EU Structural Funds and their potential

Finally, the success, or at least relative success, of the Spanish model was also due to rational use of three levels of funding: local, national and EU. The ACCEDER programme, which I have already mentioned, was to a large extent financed from the European Social Fund. Therefore, the European Commission very much welcomed one Spain initiated - in 2007 - an EU Roma Network of experts on the use of EU Structural Funds.

More recently, the European Commission itself has taken a more active role in promoting the potential of the Structural Funds for the Roma. In October, there was a high level visit of a Commission team headed by Commissioner Špidla (and consisting of experts on the ESF as well as on the European Regional Development Fund) to Hungary, where they met with the Prime Minister, President and relevant Ministers while the experts attended workshops on the use of the Structural Funds for the Roma. By the way, Hungary is - after Spain - the second Member State which has decided to focus explicitly on Roma in their Structural Funds efforts and to include a desegregation clause in all projects (i.e., resources cannot be used for instance on schools which have segregated classes unless they aim at the desegregation of these classes).

EU Platform for Roma Inclusion and the Common Basic Principles

Quite obviously, the European Union cannot replace the Member States in their responsibilities. I see that the title of this round table includes the term "European Strategy", and I must admit that we are cautious even about using the word "strategy" so as not to give the slightest hint that perhaps we could somehow "Europeanize" the Roma issue and evacuate the responsibilities towards Brussels. It seems that some of our NGO stakeholders have such a wish, but it would be unrealistic and counterproductive. After all, while there is a European Community legal framework on non-discrimination (the so-called Race Equality Directive 2000/43/EC), all the specific key policy areas relevant to the Roma - employment, education, housing and the like - are situated predominantly within the responsibility of Member States themselves. And the Treaty does not authorize the Commission to create specific policies for specific ethnic groups.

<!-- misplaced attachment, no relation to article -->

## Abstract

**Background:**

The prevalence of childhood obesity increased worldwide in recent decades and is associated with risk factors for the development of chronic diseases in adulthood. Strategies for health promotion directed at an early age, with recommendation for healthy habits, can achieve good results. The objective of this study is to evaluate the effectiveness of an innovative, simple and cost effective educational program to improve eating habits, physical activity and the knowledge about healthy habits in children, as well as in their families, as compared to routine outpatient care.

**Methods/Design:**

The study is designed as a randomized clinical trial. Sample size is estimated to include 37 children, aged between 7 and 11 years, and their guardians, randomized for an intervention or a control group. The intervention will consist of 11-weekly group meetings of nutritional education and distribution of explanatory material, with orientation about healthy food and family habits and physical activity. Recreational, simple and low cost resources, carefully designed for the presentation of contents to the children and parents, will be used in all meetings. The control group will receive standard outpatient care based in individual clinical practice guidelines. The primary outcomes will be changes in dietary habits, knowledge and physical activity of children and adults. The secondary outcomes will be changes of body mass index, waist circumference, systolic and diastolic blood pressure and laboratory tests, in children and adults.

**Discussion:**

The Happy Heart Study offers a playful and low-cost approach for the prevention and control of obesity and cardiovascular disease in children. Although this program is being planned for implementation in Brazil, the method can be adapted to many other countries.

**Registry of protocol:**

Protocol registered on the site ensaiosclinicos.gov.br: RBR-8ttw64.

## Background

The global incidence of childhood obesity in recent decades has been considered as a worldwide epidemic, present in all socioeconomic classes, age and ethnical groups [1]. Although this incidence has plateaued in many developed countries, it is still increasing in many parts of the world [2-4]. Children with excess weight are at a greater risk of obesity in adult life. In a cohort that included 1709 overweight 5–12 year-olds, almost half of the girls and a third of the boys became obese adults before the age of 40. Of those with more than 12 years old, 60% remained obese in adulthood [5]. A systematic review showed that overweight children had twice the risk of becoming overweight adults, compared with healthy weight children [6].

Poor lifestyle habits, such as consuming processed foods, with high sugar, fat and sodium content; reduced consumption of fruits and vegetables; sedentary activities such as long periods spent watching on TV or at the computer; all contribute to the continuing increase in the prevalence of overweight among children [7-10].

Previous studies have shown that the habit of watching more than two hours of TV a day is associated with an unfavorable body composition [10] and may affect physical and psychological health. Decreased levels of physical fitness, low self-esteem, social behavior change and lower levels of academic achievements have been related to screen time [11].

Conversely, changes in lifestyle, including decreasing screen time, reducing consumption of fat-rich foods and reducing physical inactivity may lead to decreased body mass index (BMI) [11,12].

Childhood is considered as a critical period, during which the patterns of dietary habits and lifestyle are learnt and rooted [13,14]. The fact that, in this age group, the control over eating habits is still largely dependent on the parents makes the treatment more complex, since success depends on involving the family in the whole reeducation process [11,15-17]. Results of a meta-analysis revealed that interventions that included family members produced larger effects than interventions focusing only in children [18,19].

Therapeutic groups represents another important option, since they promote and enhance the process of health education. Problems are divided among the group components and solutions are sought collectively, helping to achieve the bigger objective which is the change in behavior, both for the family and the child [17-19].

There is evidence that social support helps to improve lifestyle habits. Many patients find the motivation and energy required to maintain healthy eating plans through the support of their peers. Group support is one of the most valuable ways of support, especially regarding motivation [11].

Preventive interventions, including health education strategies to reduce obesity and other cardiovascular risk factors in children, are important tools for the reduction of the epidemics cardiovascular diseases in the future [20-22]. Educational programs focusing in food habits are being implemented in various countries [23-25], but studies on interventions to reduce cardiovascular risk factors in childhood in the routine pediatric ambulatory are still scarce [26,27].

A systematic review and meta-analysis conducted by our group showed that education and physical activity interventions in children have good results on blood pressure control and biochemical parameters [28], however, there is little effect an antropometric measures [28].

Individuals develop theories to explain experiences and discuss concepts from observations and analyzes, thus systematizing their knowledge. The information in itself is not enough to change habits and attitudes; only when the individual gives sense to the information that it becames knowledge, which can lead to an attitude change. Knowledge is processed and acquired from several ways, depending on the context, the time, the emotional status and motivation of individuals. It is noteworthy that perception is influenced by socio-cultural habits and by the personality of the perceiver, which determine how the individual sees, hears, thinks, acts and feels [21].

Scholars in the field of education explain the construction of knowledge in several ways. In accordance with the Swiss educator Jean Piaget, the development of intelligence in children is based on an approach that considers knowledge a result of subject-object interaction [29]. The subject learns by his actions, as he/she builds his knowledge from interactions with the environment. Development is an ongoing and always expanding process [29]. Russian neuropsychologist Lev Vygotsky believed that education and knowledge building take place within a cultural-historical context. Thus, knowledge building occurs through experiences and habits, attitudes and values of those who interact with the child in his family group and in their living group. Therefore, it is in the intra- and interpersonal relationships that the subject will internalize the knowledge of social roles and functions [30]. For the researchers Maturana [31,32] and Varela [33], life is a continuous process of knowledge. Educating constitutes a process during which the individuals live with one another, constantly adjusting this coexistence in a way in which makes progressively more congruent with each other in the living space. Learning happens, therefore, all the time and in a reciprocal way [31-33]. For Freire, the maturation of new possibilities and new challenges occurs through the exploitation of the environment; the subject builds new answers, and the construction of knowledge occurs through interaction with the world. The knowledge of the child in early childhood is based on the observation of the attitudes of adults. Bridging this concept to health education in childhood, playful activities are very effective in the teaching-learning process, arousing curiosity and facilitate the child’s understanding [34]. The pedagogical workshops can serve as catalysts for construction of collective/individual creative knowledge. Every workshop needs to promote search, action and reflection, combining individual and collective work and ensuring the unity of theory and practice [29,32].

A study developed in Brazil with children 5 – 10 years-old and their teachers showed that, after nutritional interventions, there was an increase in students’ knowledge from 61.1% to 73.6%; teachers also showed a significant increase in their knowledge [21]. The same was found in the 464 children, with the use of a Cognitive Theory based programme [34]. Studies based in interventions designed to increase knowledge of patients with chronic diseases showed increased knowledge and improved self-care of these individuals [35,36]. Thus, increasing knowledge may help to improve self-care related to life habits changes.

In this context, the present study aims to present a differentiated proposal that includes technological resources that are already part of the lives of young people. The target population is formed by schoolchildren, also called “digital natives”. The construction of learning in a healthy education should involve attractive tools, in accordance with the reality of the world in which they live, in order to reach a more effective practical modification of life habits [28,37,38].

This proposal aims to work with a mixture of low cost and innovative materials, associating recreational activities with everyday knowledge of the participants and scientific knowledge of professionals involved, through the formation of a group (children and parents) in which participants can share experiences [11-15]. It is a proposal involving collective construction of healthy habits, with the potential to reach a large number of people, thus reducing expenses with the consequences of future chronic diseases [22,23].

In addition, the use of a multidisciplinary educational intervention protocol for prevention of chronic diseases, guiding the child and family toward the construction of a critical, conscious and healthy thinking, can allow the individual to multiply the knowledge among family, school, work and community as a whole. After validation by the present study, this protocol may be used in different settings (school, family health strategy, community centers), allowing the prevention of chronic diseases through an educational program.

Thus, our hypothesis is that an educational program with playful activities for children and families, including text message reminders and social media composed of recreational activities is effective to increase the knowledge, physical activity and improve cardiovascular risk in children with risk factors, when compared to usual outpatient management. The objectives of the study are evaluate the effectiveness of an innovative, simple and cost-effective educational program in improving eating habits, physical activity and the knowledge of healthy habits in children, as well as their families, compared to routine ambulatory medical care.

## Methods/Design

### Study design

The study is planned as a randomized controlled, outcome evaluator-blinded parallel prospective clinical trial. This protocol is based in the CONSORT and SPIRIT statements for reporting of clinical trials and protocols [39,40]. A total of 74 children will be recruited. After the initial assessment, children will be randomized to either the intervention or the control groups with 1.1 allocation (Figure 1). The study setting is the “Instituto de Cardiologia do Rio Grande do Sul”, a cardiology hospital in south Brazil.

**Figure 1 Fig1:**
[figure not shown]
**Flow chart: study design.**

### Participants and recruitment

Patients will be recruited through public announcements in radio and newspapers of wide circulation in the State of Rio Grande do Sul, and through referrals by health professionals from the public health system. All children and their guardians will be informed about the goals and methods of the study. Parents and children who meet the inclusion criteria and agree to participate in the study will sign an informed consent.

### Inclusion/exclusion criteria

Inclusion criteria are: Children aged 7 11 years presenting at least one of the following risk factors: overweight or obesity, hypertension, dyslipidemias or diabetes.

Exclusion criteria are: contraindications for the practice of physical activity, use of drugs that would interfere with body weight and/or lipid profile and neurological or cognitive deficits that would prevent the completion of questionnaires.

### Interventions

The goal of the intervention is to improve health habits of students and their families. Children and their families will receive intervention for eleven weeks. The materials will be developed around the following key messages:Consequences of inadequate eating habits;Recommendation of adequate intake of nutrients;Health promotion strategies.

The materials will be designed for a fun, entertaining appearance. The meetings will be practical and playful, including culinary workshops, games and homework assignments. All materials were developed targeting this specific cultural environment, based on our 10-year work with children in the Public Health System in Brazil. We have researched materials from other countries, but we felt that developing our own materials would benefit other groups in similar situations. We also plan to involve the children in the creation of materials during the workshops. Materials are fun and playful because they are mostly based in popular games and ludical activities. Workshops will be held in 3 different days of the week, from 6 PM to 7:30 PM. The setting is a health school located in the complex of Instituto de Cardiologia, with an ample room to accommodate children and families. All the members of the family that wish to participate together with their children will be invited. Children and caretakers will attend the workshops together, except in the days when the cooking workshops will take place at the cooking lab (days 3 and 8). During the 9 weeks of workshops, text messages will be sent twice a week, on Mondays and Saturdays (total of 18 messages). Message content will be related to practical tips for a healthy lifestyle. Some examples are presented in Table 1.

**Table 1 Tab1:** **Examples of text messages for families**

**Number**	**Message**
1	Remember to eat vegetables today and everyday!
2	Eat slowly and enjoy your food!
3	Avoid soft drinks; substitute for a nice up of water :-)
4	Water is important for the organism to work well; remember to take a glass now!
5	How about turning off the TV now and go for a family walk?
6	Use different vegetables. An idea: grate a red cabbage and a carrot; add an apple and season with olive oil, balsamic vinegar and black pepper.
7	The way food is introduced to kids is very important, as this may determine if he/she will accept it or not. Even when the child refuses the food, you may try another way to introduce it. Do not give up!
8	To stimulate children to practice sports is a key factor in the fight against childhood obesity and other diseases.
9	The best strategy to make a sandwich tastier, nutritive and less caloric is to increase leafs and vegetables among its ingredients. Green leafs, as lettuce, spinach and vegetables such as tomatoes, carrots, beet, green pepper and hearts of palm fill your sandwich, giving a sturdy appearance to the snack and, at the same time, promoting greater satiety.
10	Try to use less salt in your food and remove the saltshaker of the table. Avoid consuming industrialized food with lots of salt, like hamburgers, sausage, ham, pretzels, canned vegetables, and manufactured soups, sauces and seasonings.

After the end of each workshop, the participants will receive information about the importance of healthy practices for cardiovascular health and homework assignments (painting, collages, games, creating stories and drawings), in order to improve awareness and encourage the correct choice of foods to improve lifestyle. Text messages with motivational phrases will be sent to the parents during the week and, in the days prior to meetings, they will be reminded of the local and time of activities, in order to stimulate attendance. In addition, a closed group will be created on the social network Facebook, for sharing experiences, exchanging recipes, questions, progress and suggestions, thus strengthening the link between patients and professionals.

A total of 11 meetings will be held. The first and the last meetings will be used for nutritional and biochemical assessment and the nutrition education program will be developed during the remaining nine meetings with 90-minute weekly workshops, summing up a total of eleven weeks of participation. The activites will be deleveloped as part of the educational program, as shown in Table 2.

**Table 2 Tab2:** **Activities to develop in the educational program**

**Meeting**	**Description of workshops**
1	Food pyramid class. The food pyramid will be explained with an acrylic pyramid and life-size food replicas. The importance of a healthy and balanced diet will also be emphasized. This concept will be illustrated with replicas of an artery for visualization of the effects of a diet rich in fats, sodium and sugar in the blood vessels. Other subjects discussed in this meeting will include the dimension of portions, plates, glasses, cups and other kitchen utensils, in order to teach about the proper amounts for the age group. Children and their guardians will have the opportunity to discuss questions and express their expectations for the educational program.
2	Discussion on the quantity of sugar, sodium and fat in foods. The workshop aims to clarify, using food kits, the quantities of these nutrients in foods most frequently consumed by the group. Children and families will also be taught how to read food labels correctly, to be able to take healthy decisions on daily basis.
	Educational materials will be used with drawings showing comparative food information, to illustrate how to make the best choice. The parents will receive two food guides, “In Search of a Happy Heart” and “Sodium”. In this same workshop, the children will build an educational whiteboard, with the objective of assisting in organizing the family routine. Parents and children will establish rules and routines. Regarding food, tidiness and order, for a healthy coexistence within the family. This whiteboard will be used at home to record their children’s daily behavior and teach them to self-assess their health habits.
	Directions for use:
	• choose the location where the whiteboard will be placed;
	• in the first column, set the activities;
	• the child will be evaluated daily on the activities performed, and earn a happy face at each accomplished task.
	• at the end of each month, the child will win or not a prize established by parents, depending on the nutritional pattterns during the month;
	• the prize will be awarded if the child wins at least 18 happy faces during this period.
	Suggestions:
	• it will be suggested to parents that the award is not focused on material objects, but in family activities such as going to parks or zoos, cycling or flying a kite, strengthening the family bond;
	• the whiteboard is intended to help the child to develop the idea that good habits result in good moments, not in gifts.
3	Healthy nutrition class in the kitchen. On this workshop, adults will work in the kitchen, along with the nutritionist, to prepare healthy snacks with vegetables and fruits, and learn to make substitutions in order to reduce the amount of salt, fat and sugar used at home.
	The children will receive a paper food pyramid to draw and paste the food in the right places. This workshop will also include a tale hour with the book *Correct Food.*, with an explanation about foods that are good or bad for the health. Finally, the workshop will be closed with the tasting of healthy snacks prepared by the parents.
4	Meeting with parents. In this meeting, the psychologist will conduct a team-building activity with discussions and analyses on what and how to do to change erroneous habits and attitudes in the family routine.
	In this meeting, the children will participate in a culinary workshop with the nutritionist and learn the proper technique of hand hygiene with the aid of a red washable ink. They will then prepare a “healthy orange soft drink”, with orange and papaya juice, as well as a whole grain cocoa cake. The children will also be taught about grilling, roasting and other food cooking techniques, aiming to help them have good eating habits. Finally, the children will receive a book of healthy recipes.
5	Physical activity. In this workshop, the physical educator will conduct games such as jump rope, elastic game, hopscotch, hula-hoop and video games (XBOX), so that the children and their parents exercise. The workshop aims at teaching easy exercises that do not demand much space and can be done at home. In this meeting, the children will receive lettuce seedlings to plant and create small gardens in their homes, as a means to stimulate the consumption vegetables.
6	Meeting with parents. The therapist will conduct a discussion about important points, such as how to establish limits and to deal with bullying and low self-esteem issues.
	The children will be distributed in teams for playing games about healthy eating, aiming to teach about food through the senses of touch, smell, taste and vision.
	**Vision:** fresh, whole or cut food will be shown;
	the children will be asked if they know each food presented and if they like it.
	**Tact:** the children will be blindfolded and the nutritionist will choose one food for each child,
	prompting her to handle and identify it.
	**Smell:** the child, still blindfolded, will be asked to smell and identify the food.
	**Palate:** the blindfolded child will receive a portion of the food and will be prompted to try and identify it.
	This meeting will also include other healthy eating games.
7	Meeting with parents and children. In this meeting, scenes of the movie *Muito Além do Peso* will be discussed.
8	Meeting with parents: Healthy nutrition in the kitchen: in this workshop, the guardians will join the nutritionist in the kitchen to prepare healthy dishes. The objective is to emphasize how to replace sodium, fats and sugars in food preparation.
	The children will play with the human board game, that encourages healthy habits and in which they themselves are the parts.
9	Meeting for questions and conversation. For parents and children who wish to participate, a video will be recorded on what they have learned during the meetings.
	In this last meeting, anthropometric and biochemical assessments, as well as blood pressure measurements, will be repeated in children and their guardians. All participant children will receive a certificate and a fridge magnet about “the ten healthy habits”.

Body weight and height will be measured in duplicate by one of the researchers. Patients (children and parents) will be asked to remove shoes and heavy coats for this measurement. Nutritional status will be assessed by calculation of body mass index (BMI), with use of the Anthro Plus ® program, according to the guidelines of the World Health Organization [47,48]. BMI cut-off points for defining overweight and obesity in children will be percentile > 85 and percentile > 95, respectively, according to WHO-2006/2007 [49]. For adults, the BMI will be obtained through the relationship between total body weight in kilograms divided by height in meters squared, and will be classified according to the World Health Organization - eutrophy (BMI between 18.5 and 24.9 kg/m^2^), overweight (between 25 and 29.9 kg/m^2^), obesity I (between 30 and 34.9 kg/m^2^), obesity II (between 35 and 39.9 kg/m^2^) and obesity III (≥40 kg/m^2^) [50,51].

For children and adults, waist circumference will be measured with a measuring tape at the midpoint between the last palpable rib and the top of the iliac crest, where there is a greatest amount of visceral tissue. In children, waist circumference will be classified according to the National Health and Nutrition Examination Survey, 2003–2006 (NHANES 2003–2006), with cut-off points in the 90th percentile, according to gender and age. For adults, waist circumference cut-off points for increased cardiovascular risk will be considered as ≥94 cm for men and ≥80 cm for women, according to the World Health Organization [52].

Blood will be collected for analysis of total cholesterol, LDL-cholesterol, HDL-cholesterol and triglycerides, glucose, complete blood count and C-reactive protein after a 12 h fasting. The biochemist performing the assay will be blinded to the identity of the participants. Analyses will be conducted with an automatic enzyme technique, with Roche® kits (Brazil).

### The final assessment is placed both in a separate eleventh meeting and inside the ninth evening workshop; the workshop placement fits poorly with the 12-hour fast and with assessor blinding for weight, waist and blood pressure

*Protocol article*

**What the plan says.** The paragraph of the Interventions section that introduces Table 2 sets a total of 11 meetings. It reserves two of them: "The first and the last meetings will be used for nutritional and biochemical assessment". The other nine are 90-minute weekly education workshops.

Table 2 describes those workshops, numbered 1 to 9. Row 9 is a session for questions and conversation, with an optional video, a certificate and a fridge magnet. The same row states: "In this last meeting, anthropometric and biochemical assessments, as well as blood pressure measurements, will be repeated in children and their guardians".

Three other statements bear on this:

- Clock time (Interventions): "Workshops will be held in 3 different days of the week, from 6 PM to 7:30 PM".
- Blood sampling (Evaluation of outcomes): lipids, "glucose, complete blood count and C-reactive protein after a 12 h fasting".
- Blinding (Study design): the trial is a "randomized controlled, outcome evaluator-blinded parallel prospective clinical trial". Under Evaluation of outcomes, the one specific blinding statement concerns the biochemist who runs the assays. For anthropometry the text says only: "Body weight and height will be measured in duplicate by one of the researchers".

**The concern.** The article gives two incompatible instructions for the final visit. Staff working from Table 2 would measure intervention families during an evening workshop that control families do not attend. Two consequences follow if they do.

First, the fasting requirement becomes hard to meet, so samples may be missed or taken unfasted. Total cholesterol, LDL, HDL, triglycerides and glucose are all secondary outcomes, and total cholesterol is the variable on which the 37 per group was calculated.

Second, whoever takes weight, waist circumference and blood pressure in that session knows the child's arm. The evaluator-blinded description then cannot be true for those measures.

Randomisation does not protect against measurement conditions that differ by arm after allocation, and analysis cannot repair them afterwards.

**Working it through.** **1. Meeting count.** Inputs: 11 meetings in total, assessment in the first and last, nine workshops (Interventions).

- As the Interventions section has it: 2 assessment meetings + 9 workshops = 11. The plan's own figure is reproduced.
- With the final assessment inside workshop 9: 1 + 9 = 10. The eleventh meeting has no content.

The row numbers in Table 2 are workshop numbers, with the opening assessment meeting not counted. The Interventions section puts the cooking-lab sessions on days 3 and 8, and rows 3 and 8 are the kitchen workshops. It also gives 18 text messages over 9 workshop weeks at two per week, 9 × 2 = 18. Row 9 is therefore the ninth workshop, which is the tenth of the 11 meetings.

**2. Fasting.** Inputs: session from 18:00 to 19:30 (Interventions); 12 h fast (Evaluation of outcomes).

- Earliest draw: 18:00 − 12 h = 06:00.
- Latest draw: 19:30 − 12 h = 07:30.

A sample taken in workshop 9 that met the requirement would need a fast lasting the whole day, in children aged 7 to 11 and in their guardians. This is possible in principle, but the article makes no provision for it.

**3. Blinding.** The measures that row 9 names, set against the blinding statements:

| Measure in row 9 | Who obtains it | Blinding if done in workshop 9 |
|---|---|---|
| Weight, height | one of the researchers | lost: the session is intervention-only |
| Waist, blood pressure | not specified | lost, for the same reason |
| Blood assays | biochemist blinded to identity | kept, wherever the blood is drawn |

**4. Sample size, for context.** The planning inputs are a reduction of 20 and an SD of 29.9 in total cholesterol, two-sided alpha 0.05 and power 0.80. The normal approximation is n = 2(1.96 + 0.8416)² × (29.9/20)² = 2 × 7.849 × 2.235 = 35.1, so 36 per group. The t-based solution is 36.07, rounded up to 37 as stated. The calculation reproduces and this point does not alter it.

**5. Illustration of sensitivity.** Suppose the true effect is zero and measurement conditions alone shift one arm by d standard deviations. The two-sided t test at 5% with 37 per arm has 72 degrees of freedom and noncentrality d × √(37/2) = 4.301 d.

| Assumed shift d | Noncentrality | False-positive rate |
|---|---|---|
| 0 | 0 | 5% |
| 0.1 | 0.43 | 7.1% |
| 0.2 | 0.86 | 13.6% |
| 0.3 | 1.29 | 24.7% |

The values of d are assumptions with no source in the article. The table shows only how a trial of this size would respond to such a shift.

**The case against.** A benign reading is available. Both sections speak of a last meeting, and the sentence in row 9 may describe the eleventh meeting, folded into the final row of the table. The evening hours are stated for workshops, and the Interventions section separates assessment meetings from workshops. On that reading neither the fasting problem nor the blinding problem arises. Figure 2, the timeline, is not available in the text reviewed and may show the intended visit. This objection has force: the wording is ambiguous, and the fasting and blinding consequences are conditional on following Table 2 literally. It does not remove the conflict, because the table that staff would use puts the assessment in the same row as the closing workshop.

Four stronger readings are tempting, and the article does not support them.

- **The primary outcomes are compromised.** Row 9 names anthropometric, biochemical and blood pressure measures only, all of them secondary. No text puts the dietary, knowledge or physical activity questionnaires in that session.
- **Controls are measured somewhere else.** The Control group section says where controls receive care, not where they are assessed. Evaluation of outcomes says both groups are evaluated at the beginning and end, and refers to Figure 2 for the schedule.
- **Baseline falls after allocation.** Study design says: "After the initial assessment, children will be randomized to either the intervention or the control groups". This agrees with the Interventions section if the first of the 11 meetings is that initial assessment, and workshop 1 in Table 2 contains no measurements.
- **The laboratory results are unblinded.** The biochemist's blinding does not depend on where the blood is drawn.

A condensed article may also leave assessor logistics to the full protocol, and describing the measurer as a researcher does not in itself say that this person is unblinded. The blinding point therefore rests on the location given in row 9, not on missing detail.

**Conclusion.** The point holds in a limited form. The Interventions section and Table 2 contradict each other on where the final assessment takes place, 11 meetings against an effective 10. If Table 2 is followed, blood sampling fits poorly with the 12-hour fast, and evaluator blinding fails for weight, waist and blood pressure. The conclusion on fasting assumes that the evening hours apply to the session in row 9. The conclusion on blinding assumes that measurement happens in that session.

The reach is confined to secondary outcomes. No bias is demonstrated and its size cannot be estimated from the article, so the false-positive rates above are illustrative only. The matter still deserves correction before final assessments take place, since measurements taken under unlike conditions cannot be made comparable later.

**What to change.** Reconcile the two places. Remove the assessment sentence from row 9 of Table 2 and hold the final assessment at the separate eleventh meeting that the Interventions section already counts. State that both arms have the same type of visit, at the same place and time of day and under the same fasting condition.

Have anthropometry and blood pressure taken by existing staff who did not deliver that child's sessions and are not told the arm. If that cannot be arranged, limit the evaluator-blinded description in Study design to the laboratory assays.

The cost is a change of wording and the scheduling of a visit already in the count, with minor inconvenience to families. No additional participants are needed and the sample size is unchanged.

Moreover, there are also practical reasons why it would be difficult if not impossible to imagine a "strategy" pursued centrally from Brussels. Namely, the Roma populations themselves are heterogeneous and the situation of Roma in various Member States is quite divergent - some Member States have tiny populations, in others the Roma numbers are in the hundreds of thousands or even in the millions. (Thus, Romania has Europe's largest population of poor Roma who often become economic migrants elsewhere - but it also has Europe's largest group of Roma with secondary and tertiary education.) In some Member States, the Roma have become members of an urban underclass; in others, they are predominantly rural, living in segregated settlements; while only in a small minority, they are traditional travellers.

What, then, can the European Commission do to help?

At the risk of being somewhat schematic, we can say that there are five distinct approaches to Roma issues in Europe today - a laissez-faire approach; a repressive and security-focused one; one which is aims at social inclusion without taking ethnicity into account; one which, by contrast, emphasises ethnic identity politics; and finally one which allows for specific measures but aims for mainstream jobs, education and housing. The European Commission is in favour of the last mentioned approach which has shown its effectiveness in the Spanish example.